In particular, ownership of an open-source project is treated as sacred among hackers. Because software is not a "manufactured good," but an ongoing service to its clients, an open-source project has a dynamic evolutionary life, potentially involving the creative input of many hackers over the course of the project's lifetime. "The owner(s) of a software project," Raymond writes, "are those who have the exclusive right, recognized by the community at large, to re-distribute modified versions."30 A project owner, "recognized by the community at large," may be an individual or a group, and may acquire project ownership in one of three ways:

  1. Originate the project;
  2. Be publicly named as successor by the project's previous owner;
  3. Assume ownership of an orphaned project.

The first of these is obviously rock-solid, and is universally recognized as such. The second is sometimes necessitated by the owner's inability or loss of interest in the project necessary to sustain the responsibilities of ownership. In such cases it is incumbent upon the owner to find a competent successor to carry on project ownership, maintenance, and oversight. The third possibility may occur when an individual or group of hackers take an interest in a project which has no evident or active owner.

In the latter case, elaborate measures are taken, first if possible, to locate the project owner, or failing that, to establish among the community that the project really has no owner, and that the hacker(s) taking an interest in the project are competent to resuscitate and support it. This may take some time, to allow every opportunity for the real owner to surface, and / or for any contention to the proposal to be brought forward and publicly aired. And even at that, the tribe may reserve judgment on the new owner until he, she, or they have significantly improved the project from the wellspring of their own creativity. The same may be true even of a publicly anointed successor to an open-source project.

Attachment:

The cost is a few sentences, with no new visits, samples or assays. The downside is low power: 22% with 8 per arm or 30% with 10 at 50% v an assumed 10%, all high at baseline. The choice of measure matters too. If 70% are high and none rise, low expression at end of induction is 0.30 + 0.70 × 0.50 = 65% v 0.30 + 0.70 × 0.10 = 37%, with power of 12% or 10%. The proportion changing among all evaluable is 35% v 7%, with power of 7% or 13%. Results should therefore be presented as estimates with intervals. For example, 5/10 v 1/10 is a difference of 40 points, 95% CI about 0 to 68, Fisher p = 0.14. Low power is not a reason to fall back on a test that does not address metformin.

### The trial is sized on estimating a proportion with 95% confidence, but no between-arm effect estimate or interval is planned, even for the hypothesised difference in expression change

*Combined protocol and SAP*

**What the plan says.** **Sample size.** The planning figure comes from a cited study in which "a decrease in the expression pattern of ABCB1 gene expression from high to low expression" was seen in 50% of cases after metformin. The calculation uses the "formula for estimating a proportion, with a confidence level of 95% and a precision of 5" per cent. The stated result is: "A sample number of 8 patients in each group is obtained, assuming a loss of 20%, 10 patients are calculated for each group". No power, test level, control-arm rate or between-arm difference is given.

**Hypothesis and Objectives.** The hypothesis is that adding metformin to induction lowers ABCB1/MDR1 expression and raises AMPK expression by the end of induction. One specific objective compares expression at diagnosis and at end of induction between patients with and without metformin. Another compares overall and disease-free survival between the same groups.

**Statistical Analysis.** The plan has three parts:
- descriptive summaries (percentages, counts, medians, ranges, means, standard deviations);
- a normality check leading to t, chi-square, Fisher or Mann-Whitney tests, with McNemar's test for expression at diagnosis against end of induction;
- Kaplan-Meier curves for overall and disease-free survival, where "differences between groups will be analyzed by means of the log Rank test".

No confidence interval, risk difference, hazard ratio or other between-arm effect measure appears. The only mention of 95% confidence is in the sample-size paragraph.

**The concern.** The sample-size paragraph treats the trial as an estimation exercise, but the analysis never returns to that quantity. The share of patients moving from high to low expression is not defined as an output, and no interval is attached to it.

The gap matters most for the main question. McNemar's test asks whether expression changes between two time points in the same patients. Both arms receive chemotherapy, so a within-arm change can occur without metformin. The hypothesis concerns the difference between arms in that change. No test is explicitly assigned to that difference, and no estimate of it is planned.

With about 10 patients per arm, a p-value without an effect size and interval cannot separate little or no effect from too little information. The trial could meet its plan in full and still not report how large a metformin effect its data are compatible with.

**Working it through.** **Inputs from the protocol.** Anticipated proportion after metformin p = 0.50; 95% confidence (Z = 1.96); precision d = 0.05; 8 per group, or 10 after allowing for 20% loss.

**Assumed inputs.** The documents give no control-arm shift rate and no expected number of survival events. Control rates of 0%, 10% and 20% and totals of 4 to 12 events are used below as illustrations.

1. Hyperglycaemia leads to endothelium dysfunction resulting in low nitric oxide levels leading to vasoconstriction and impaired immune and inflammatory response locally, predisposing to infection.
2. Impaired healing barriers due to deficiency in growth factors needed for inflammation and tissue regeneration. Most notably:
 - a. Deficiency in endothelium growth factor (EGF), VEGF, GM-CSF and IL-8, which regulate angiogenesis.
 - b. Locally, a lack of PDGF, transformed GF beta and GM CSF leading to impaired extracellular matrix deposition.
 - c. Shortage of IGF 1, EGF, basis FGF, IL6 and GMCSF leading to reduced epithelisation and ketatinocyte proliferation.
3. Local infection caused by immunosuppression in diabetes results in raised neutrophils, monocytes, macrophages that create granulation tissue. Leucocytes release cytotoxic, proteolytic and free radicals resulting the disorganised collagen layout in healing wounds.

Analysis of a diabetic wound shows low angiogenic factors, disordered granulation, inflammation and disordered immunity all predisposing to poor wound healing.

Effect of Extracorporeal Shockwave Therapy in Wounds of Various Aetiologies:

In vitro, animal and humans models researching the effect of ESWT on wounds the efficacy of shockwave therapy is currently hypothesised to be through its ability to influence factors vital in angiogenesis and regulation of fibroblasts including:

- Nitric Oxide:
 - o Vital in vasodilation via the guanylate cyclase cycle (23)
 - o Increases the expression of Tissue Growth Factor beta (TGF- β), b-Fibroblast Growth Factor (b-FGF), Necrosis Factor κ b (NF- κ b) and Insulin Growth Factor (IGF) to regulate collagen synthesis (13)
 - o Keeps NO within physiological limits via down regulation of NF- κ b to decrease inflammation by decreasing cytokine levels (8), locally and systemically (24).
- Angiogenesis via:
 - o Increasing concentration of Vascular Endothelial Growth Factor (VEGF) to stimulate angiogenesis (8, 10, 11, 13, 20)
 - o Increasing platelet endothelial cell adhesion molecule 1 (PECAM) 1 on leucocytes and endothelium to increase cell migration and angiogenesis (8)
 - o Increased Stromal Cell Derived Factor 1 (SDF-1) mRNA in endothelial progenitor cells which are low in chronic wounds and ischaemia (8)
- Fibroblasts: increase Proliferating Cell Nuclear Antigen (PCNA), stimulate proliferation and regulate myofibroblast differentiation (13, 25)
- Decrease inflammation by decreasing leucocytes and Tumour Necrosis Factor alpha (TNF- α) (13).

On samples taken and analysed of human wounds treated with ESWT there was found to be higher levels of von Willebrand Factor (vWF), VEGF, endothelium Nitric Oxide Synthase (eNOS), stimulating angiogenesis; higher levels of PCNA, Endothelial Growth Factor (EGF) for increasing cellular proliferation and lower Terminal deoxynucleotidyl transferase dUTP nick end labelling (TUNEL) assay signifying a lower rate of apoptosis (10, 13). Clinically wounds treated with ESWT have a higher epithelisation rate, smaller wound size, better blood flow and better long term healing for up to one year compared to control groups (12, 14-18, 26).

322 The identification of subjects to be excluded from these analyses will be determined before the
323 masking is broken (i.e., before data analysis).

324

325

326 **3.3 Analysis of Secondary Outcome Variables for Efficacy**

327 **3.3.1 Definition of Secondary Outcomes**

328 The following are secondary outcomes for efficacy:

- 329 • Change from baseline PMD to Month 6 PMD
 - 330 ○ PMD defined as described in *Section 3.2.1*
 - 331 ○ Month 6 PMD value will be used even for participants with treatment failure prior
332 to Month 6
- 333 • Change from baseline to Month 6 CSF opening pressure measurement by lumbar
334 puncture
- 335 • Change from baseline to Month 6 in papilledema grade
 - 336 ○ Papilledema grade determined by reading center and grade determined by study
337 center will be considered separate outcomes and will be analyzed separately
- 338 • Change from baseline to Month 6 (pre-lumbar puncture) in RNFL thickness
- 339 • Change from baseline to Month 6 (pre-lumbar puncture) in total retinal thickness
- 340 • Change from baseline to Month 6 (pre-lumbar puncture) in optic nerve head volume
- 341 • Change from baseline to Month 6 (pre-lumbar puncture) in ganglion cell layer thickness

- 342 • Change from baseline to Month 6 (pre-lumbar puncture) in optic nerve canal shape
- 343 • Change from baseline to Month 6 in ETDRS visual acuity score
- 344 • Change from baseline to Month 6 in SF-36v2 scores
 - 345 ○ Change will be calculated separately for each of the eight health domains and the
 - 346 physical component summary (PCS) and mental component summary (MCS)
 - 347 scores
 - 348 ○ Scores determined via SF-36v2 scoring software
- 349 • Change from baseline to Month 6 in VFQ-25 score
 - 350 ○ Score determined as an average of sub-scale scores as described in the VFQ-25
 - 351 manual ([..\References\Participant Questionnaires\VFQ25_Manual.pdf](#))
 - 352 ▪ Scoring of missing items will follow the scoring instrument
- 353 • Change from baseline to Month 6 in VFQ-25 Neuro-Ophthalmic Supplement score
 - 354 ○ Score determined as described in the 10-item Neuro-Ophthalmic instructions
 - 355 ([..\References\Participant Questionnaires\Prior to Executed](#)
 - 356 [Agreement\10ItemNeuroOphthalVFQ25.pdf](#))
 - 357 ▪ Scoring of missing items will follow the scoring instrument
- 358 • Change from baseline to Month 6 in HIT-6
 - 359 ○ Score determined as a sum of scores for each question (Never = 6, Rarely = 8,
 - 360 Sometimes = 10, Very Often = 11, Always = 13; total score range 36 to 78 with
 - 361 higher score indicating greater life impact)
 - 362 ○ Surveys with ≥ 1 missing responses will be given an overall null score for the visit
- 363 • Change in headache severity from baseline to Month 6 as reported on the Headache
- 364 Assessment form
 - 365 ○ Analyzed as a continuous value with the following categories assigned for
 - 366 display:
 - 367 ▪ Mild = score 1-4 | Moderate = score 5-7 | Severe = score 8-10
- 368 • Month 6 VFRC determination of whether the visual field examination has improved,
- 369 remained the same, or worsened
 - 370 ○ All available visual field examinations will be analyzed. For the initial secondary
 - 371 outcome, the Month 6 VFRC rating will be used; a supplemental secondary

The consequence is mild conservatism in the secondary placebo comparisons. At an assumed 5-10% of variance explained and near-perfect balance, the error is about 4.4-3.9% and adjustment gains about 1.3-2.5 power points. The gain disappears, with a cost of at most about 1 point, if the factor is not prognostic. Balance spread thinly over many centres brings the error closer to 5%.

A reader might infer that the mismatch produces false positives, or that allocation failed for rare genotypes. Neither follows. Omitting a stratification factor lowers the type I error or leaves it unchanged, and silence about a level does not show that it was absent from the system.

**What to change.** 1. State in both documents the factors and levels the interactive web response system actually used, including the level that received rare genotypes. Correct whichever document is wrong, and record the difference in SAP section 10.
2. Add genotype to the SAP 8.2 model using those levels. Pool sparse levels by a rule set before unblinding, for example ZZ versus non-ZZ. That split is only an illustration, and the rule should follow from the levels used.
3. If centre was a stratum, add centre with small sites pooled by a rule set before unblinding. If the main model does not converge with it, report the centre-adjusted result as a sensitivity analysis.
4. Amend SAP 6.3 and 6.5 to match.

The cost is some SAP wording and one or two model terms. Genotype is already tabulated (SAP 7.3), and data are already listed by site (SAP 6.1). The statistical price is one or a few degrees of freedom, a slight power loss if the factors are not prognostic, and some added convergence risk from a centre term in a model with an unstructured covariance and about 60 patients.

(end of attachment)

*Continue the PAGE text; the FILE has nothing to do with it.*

Meanwhile, there is no taboo against privately (i.e. not for public distribution) modifying and recompiling the source of an open-source distribution for the purpose of adapting it to a particular computing environment, or giving it customized capabilities for a specific task. This is what open-source software is for.

These measures, universally adhered to by members of the hacker tribe, are not "required by law," i.e. by the Open Source Definition; yet they are given universal respect and observance by the tribe. Why is this?

Raymond suggests that these practices have evolved among the hacker tribe at least over the extended period he has personally observed them, and that they have much in common with parallel practices that have similarly evolved in entirely different contexts. He observes that these customs have evolved over time, they have done so in a consistent direction. That direction has been to encourage more public accountability, more public notice, and more care about preserving the credits and change histories of projects in ways which (among other things) establish the legitimacy of the present owners.

These features suggest that the customs are not accidental, but are products of some implicit agenda or generative pattern in the open-source culture that is utterly fundamental to its operation.31

I submit that these customs, peculiar to the hacker tribe, have evolved in the way they have because they work. And they consequently have much in common with social patterns that have similarly evolved throughout the entire spectrum of Life. They also have much in common with the so-called "Golden Rule,"32 and with the version of it that I have repeated many times elsewhere,